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Enthusiasts of the iPad will, of course, argue that the bigger screen is an advantage, which it is for those who might want to use their mobile devices for presentations or any other purpose requiring a bigger display. But for most people, Ms. Napier says, "the seven-inch screen is still going to give you lots of real estate to do what you want to do."

True multi-tasking: Taking advantage of its dual-core processor, the PlayBook makes it easy to run two or more apps at once and switch back and forth between them quickly and easily. "It's able to fully multi-task," Mr. Battista says.

Why does this matter? Mr. Taylor gives the example of a business traveller between flights with limited time to respond to the boss's request to update a PowerPoint presentation. If you need to check information in one app – say a business intelligence system – to update something in another, the ability to flip back and forth saves time.

One-stop shopping: As we said, RIM is first and foremost a business technology company, and as popular as iPhones are, a BlackBerry still says "business" like a suit and tie. So lots of businesses, particularly those that supply their employees with mobile devices, use them.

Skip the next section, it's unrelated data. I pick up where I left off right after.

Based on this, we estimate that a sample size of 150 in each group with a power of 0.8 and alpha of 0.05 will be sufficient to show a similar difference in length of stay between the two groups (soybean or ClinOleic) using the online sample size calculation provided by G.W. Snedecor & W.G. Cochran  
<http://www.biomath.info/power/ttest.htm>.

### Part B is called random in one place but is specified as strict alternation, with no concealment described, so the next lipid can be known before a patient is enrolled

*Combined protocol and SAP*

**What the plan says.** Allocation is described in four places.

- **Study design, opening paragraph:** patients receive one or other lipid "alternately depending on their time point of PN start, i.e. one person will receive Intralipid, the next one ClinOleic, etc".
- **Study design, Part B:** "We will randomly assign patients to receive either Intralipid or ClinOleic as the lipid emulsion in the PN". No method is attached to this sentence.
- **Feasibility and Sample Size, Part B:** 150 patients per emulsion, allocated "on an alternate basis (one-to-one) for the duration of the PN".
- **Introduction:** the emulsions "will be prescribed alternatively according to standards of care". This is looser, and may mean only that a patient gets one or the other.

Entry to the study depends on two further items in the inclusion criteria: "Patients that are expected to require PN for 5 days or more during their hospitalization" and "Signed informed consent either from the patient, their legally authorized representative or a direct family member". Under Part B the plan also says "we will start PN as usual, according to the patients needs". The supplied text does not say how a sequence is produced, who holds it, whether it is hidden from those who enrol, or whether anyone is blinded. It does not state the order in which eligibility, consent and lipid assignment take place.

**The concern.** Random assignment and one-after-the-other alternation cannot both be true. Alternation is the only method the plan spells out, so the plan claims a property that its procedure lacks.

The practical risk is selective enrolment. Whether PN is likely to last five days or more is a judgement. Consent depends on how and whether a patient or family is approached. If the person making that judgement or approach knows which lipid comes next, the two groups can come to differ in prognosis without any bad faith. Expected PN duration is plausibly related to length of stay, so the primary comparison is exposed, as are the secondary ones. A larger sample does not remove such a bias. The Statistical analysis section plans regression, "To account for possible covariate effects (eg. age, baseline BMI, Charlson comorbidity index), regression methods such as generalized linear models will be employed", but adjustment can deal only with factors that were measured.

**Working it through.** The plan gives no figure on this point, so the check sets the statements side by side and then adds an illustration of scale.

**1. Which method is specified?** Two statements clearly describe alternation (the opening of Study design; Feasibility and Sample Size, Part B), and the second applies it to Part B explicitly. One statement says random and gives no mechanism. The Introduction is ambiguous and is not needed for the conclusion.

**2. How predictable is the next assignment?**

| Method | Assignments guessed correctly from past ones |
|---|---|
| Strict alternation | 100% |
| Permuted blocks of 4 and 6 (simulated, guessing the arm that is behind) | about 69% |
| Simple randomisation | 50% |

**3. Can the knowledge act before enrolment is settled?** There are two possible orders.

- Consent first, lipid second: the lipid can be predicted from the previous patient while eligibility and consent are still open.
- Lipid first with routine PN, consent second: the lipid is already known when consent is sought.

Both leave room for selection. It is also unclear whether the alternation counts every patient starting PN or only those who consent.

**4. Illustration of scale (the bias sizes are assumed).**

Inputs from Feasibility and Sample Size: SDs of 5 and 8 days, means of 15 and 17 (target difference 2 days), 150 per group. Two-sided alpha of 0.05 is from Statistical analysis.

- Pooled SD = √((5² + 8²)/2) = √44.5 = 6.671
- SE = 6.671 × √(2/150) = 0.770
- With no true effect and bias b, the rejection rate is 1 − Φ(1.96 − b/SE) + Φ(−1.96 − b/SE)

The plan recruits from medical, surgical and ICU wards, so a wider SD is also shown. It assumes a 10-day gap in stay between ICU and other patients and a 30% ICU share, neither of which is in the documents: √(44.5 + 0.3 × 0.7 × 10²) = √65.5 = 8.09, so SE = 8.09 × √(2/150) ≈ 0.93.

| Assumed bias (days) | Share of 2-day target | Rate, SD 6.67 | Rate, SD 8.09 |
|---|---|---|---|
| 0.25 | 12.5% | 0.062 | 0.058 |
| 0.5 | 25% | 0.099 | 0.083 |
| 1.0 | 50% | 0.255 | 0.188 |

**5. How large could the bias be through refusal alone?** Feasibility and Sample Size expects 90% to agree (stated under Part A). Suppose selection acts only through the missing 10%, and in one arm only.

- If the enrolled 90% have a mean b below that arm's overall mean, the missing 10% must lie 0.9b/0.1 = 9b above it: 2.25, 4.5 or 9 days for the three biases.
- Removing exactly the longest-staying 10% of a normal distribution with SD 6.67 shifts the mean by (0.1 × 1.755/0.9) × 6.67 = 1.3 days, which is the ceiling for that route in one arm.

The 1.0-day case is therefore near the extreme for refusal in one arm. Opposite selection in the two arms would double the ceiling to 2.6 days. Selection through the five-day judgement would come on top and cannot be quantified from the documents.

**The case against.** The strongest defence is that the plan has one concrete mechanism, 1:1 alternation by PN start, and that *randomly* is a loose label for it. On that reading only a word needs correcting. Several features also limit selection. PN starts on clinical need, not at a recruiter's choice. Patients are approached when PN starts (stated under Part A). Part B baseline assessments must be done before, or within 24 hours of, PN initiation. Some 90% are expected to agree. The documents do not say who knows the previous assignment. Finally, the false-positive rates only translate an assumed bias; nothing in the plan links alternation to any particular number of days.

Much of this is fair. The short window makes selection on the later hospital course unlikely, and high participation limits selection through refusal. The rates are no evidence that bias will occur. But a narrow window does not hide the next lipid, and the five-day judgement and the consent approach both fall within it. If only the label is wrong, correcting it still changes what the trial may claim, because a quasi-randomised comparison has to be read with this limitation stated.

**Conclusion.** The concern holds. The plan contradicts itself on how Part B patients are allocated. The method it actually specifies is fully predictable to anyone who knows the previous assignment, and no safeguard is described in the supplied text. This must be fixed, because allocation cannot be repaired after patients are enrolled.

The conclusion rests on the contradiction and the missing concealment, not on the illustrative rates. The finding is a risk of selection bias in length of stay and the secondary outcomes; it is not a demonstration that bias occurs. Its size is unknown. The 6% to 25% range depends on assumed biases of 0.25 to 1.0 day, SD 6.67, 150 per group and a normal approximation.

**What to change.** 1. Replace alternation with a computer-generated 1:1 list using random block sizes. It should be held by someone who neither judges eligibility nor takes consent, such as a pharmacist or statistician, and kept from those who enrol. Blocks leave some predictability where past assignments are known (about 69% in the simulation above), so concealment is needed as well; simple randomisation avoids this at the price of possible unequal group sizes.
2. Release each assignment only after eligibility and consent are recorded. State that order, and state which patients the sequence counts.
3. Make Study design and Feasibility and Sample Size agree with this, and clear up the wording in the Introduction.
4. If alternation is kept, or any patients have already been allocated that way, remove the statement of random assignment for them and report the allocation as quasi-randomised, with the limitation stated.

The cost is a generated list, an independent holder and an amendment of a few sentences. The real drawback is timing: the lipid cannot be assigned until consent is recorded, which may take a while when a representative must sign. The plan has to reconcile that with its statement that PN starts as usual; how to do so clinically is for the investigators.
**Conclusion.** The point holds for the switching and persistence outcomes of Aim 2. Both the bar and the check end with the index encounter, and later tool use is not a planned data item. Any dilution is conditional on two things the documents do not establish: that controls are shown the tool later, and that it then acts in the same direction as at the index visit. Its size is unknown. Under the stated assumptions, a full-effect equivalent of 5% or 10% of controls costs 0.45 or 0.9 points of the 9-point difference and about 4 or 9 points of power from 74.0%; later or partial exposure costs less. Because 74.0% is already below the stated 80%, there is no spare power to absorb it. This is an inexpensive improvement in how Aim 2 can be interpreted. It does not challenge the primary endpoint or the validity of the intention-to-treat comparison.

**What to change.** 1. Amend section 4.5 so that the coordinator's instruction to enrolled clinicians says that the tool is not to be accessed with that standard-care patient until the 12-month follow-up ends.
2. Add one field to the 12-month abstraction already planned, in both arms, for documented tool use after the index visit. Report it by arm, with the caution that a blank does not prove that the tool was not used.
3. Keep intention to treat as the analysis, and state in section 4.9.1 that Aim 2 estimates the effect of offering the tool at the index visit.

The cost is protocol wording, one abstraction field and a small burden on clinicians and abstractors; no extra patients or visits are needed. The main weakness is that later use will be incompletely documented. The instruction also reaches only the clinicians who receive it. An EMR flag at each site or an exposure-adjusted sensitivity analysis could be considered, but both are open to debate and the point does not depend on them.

For those businesses, Mr. Battista says, dealing with one company for phones and tablets may make sense. "It would be a good synergy there."

However, he adds, there are many businesses where employees use their own mobile devices, and they won't all be BlackBerrys. In those cases, one-stop shopping won't be much of an argument.

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So, what are the reasons a business might avoid the PlayBook?

Apps: This issue plagues every new device. The PlayBook doesn't come close to matching the range of applications available for the iPad. BlackBerry apps can run on the PlayBook, and some have been adapted to exploit PlayBook features like the larger screen and more powerful processor. A software development kit allowing app developers to take full advantage of the PlayBook's features is on the way.

RIM has cleverly announced plans to make its device support apps written for Google's Android operating system, which has a respectable app ecosystem of its own. But that won't come until the next PlayBook release, some time this summer. For the time being, the iPad offers a much wider choice.

BlackBerry dependency: The PlayBook can access e-mail only when tethered, via a Bluetooth wireless connection, to a BlackBerry. RIM's BlackBerry Bridge software gives the PlayBook access to e-mail, contacts, calendar, memo pad and tasks on the phone.

This shortcoming – for it is certainly a shortcoming, notwithstanding the possible security benefit mentioned earlier – is due to be remedied with the next release of the PlayBook, probably this summer. In the meantime, it will prove a roadblock for the PlayBook. If you don't have a BlackBerry already, you're out of luck with e-mail, the absolutely essential mobile app.